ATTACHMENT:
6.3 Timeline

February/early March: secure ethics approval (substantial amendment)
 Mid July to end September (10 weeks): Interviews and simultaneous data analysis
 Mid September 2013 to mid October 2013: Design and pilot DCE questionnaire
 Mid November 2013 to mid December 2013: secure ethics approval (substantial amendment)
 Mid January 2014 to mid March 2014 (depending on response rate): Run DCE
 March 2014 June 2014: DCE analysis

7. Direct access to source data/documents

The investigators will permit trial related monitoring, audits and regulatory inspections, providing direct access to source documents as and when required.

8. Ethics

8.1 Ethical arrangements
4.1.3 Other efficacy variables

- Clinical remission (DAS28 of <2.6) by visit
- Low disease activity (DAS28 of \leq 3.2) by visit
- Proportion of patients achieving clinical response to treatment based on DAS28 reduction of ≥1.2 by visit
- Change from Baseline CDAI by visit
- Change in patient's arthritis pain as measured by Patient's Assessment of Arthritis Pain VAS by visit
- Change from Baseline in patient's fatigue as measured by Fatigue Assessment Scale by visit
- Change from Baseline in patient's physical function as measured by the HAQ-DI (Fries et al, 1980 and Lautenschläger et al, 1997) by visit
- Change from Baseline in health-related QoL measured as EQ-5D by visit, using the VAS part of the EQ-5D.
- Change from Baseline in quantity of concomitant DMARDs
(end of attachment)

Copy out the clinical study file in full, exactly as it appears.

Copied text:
6.3 Timeline

February/early March: secure ethics approval (substantial amendment)
 Mid July to end September (10 weeks): Interviews and simultaneous data analysis
 Mid September 2013 to mid October 2013: Design and pilot DCE questionnaire
 Mid November 2013 to mid December 2013: secure ethics approval (substantial amendment)
 Mid January 2014 to mid March 2014 (depending on response rate): Run DCE
 March 2014 June 2014: DCE analysis

7. Direct access to source data/documents

The investigators will permit trial related monitoring, audits and regulatory inspections, providing direct access to source documents as and when required.

8. Ethics

8.1 Ethical arrangements
4.1.3 Other efficacy variables

- Clinical remission (DAS28 of <2.6) by visit
- Low disease activity (DAS28 of \leq 3.2) by visit
- Proportion of patients achieving clinical response to treatment based on DAS28 reduction of ≥1.2 by visit
- Change from Baseline CDAI by visit
- Change in patient's arthritis pain as measured by Patient's Assessment of Arthritis Pain VAS by visit
- Change from Baseline in patient's fatigue as measured by Fatigue Assessment Scale by visit
- Change from Baseline in patient's physical function as measured by the HAQ-DI (Fries et al, 1980 and Lautenschläger et al, 1997) by visit
- Change from Baseline in health-related QoL measured as EQ-5D by visit, using the VAS part of the EQ-5D.
- Change from Baseline in quantity of concomitant DMARDs